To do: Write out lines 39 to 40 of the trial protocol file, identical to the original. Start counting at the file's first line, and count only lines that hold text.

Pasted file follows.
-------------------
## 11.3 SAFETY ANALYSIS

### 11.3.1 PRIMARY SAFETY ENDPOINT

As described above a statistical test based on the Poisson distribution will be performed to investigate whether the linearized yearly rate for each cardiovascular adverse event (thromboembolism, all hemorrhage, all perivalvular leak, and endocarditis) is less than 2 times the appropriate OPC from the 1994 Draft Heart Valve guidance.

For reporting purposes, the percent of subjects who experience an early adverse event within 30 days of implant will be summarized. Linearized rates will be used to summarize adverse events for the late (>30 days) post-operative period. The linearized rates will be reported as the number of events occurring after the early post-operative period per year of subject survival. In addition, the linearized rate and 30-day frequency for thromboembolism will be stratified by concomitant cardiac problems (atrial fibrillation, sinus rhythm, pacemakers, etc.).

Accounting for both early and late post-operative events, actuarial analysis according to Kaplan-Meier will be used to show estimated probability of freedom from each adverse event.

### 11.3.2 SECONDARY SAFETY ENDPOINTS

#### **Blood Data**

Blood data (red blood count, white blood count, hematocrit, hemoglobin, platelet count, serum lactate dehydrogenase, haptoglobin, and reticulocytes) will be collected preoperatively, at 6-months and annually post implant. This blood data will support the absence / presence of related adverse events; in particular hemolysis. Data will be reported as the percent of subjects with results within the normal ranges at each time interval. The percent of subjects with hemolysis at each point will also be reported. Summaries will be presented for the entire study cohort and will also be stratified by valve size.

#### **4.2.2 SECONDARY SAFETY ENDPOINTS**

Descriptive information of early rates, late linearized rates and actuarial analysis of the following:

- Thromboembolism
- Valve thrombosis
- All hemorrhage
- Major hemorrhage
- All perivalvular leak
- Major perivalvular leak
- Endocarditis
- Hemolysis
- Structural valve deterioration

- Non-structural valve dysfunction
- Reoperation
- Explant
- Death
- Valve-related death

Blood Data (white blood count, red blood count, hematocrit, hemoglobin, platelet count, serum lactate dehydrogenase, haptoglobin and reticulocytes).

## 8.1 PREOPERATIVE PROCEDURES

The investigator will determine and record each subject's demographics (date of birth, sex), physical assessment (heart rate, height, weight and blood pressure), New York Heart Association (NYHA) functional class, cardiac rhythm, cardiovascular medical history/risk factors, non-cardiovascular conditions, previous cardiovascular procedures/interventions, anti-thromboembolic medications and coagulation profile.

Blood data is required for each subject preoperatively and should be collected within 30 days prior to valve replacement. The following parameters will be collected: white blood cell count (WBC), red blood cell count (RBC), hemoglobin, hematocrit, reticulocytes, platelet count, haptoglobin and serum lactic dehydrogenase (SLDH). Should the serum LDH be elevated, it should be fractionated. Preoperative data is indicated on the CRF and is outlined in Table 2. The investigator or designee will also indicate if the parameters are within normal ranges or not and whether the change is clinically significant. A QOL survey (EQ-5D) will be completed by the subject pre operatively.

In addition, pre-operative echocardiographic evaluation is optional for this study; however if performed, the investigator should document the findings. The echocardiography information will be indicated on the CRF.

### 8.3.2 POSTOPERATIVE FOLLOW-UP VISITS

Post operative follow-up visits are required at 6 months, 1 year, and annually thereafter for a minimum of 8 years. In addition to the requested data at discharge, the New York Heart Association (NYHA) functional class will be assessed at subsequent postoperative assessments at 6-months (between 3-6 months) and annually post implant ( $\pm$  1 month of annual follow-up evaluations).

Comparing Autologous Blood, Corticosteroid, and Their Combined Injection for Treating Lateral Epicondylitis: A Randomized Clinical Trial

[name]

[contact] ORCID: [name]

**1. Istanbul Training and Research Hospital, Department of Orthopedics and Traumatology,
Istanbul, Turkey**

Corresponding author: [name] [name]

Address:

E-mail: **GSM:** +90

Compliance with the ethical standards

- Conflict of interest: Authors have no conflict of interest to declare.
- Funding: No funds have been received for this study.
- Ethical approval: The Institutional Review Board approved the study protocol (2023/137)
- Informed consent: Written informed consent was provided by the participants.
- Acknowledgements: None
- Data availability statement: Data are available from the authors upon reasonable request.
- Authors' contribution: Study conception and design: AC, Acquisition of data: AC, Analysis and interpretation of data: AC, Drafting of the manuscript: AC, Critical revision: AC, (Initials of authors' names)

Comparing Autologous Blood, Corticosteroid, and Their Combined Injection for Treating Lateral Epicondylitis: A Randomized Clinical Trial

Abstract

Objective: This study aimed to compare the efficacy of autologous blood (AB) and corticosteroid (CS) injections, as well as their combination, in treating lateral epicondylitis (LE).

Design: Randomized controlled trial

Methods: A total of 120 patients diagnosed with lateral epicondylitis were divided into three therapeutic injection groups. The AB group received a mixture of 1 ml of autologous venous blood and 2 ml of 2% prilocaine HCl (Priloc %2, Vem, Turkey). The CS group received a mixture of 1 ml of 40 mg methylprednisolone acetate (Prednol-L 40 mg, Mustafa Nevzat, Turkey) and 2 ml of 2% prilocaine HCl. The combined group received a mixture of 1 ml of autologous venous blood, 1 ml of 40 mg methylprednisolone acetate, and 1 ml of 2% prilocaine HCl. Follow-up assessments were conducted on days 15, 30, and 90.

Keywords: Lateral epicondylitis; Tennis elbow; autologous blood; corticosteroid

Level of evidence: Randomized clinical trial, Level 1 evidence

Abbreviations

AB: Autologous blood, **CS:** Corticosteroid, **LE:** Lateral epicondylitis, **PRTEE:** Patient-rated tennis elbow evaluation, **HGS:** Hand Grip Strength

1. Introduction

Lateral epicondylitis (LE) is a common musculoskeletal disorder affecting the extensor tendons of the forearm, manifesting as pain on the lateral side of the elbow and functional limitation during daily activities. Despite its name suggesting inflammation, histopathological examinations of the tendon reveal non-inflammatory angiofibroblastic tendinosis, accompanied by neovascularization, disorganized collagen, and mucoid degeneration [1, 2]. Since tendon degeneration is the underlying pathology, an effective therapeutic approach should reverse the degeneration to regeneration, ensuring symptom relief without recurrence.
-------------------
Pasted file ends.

E-mail: **GSM:** +90

Compliance with the ethical standards